Jerome Bettis (running back, 1998-2011) - formerly an analyst for NBC Sunday Night Football's Football Night in America pregame with Bob Costas 2006–2009, also is host of the Pittsburgh broadcast The Jerome Bettis Show 1998–2007 on KDKA-TV and 2007-Present on WPXI-TV.
Hines Ward (wide receiver, 1996-2005) - former analyst for NBC Sunday Night Football's Football Night in America. Pregame/halftime analyst for Notre Dame Football on NBC (2013–2015), Now is a Sports Analyst for CNN since 2016 and hosts The Hines Ward Show 2013–Present on WPXI-TV.
Bill Cowher (head coach, 1992-2006) - co-host of CBS Sports NFL Today on CBS as a studio analyst, joining Dan Marino, Shannon Sharpe, and Boomer Esiason. Cowher had a cameo in 1998's The Waterboy, and in 2007 Cowher appeared in the ABC reality television series Fast Cars and Superstars: The Gillette Young Guns Celebrity Race, featuring a dozen celebrities in a stock car racing competition. Cowher matched up against Gabrielle Reece and William Shatner. Cowher has also made a cameo in The Dark Knight Rises with several other Steelers players, as the coach of the Gotham Rogues.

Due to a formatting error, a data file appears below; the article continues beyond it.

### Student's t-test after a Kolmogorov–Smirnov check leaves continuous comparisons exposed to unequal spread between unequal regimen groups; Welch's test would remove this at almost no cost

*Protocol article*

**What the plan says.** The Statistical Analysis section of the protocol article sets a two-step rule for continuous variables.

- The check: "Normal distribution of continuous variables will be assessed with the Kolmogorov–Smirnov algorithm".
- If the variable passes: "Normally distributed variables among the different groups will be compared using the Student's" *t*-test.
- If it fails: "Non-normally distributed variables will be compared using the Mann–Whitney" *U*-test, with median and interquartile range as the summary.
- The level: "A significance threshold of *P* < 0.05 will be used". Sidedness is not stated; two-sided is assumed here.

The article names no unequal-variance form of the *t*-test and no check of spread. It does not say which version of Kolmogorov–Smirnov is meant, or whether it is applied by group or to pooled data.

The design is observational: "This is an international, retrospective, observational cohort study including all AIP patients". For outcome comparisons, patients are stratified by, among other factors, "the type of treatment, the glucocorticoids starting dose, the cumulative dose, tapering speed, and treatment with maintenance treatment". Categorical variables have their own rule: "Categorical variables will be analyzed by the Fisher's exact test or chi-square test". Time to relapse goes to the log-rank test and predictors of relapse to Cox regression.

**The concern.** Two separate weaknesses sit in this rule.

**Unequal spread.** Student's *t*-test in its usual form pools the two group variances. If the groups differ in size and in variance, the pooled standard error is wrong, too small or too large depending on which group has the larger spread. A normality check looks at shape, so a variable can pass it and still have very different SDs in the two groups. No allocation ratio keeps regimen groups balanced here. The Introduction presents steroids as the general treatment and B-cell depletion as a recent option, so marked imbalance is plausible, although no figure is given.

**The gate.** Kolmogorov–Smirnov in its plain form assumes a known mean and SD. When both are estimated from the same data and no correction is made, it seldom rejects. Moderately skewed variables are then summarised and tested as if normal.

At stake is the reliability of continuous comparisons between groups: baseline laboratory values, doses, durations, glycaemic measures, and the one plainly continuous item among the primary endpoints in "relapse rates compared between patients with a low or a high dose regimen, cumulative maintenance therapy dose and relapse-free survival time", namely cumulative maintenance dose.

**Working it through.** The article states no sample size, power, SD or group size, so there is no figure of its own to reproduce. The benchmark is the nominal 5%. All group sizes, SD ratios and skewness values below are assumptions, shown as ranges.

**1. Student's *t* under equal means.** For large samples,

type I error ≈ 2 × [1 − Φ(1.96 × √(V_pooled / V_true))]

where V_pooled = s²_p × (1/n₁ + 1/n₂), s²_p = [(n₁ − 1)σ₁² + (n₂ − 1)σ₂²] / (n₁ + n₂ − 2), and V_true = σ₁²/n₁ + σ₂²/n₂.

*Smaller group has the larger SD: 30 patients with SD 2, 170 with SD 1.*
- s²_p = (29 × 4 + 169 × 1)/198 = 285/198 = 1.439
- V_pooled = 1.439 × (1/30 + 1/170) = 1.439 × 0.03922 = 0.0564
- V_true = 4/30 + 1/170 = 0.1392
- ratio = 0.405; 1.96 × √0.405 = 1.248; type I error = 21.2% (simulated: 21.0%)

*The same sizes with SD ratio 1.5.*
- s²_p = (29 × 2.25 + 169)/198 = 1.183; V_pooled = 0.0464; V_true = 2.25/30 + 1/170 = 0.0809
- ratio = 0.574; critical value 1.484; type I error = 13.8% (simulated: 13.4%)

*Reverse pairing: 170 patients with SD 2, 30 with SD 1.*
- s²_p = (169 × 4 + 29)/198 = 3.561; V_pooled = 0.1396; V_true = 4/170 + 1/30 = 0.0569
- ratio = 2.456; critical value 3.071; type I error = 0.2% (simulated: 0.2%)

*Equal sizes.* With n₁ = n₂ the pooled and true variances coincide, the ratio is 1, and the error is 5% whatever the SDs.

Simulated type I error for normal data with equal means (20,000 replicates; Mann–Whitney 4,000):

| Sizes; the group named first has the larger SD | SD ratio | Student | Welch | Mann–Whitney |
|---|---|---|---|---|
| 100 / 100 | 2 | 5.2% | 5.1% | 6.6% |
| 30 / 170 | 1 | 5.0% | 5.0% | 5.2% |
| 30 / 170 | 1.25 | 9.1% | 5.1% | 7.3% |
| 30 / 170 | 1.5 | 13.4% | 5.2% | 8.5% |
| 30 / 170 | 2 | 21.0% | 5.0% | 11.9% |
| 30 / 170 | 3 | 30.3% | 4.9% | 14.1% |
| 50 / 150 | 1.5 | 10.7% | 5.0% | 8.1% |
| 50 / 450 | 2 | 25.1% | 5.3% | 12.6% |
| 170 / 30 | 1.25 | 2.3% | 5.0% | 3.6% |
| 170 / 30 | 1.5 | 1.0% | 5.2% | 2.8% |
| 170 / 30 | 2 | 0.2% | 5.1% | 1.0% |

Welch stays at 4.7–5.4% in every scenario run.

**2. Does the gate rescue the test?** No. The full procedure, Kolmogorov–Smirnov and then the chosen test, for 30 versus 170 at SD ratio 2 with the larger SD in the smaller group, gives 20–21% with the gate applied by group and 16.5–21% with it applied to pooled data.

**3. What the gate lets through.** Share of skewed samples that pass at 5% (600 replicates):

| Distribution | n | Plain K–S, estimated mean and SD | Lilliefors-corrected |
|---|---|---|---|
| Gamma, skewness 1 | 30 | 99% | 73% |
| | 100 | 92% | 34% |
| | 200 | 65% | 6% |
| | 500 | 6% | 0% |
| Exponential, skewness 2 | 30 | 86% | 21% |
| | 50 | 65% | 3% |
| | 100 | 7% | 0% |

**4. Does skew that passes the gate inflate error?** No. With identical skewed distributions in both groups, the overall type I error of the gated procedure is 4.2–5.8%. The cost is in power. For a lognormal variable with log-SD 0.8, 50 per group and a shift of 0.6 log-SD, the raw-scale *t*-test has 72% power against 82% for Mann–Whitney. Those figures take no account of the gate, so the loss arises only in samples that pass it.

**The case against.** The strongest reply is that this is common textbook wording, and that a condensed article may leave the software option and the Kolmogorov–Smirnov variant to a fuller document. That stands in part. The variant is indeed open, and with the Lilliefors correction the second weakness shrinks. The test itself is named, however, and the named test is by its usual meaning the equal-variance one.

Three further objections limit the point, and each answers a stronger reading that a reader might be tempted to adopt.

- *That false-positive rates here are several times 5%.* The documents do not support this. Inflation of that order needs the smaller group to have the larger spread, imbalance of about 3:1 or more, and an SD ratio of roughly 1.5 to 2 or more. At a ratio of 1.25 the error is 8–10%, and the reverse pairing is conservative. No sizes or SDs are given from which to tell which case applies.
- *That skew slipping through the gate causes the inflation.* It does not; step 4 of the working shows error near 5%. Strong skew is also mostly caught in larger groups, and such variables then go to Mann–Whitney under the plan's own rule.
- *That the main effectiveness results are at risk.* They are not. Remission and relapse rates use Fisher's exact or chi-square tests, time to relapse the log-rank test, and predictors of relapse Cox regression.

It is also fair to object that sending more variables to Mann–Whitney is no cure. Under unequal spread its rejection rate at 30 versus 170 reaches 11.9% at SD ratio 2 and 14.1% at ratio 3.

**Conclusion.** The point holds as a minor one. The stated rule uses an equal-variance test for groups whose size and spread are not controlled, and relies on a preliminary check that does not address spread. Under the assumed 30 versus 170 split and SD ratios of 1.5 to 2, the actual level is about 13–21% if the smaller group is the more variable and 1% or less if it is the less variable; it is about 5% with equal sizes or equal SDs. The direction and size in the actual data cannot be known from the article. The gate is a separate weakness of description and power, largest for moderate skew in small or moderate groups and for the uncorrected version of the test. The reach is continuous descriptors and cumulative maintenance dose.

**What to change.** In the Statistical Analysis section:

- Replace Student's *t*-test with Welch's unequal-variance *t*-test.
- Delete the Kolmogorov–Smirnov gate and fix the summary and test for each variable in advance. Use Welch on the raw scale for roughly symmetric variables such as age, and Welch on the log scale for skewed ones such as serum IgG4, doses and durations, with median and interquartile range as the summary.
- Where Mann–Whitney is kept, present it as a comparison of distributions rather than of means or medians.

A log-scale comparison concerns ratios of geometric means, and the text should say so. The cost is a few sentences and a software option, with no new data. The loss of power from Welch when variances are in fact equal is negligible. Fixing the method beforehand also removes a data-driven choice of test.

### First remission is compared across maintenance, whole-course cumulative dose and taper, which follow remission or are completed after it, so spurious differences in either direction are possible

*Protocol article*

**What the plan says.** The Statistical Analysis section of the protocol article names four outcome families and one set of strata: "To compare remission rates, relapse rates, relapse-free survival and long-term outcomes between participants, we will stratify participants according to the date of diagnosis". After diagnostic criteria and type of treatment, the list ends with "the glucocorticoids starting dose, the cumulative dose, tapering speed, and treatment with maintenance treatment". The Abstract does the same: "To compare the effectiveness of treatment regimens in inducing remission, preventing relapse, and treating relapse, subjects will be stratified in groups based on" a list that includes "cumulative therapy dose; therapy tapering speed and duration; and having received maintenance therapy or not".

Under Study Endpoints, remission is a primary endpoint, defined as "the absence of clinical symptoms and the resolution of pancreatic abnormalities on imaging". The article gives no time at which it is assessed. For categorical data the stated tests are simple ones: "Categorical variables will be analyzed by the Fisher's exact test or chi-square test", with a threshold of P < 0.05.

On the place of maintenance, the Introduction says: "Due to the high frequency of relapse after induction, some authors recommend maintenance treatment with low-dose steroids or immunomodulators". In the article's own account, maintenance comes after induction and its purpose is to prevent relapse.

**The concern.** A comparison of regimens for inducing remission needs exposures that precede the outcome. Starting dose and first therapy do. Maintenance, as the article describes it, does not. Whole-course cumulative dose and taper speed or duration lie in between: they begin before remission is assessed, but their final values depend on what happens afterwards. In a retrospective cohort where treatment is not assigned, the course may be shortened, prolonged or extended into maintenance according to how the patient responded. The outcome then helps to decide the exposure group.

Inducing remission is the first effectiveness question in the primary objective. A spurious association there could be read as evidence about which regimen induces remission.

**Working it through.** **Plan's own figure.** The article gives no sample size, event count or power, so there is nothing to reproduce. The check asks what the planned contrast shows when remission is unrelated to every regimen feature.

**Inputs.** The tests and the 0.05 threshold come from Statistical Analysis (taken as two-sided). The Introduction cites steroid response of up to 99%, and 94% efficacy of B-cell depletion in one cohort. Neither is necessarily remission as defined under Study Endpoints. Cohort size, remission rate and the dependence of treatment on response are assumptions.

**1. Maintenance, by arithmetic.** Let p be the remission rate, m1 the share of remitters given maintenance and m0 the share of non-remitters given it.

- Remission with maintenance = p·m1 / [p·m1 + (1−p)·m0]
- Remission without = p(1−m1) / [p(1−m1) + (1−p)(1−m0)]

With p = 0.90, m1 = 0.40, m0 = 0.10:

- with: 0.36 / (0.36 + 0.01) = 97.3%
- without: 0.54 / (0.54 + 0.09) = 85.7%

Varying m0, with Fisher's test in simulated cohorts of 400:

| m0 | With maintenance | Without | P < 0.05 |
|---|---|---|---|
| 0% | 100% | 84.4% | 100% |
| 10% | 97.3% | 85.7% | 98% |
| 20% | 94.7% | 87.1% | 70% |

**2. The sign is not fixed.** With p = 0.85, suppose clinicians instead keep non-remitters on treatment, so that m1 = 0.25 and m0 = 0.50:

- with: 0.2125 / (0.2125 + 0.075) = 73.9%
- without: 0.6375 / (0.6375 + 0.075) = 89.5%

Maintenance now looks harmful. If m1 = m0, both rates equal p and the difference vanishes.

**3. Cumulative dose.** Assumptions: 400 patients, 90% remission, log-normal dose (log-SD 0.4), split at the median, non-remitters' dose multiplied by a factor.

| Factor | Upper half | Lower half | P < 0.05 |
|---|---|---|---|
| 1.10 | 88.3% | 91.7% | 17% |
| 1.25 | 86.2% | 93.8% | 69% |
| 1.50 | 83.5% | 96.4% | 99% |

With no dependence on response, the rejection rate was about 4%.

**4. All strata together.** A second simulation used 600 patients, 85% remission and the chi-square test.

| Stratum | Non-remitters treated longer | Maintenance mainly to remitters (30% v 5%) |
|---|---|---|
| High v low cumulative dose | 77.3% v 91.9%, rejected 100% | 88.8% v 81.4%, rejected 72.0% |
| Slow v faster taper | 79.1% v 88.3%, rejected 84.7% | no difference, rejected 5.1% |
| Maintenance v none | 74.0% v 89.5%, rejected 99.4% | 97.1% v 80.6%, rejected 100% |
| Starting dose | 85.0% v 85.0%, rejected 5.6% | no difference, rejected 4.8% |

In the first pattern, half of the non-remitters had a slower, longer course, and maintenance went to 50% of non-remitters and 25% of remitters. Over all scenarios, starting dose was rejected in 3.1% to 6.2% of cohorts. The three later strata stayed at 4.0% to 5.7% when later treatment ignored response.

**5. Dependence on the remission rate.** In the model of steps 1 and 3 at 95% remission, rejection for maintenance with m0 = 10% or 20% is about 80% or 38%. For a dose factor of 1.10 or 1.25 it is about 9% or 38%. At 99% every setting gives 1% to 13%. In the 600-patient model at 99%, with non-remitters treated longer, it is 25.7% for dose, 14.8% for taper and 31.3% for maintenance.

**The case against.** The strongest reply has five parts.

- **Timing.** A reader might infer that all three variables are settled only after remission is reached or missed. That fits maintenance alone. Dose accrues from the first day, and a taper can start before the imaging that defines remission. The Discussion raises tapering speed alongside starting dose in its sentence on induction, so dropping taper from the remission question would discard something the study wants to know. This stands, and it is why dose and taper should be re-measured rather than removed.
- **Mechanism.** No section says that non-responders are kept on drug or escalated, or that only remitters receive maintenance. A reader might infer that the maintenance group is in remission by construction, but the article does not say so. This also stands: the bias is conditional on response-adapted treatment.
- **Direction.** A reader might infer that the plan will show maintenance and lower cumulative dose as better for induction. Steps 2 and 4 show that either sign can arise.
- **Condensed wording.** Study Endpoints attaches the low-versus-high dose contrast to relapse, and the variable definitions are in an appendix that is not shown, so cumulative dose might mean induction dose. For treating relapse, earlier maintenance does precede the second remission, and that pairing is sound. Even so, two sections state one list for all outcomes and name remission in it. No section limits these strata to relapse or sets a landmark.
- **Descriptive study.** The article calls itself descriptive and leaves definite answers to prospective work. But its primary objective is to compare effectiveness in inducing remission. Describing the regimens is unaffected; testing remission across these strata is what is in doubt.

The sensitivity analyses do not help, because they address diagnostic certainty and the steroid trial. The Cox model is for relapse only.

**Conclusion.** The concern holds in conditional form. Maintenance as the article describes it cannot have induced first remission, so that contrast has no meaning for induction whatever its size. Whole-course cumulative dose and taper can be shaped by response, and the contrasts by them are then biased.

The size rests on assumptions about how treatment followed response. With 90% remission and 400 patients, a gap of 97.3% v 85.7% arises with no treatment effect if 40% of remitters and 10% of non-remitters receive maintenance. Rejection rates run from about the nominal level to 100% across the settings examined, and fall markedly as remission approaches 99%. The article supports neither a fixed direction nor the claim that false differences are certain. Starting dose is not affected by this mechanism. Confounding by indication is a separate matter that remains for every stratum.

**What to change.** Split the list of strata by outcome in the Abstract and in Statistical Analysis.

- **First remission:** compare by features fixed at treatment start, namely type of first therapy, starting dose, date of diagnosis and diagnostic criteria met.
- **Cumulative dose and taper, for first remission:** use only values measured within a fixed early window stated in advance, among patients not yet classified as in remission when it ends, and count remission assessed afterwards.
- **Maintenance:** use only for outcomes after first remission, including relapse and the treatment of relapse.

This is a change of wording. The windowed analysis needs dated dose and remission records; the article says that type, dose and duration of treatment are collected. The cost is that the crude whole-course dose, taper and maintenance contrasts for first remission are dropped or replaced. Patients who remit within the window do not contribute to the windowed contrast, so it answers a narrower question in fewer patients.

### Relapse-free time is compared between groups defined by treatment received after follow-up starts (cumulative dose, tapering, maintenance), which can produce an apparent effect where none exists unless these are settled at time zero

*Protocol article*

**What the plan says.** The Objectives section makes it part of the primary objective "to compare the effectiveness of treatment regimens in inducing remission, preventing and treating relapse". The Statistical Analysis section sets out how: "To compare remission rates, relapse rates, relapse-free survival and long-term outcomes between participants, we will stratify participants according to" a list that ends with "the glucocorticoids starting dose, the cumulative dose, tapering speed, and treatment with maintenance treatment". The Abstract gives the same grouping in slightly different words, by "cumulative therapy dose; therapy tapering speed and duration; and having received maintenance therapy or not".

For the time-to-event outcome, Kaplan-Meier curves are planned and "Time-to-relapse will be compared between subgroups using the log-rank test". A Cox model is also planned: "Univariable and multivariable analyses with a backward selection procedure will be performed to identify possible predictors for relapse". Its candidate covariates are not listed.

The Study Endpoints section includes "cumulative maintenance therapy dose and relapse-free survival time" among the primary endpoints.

Terry Bradshaw (quarterback, 1970-1983) - started as a guest commentator for CBS NFL playoff broadcasts from 1980–1982, after retirement he joined Verne Lundquist at CBS full-time as a game analyst on what became one of the top rated sports broadcasts. In 1990, he went from the broadcast booth to the pregame studio shows anchoring the NFL Today pregame shows on CBS and later on Fox NFL Sunday. In recent years he has started to host regular features in addition to the show, "Ten yards with TB" and the "Terry Awards". In addition to broadcasting Bradshaw has had appearances in several major motion pictures (most notably Smokey and the Bandit II, Black Sunday, and Failure to Launch) as well as spokesman for Radio Shack and SaniKing among others in commercials. He also has made many guest appearances on sitcoms from Married... with Children to Evening Shade and Wee Willie Winkie.
Kordell Stewart (quarterback 1998-2003) - currently an ESPN analyst for all NFL shows and an Analyst for TuneIn's NFL Coverage.
Tunch Ilkin (offensive tackle, 1980–1992) - current Steelers radio color commentator; Pittsburgh CW Network In the Locker Room Host 2006–Present.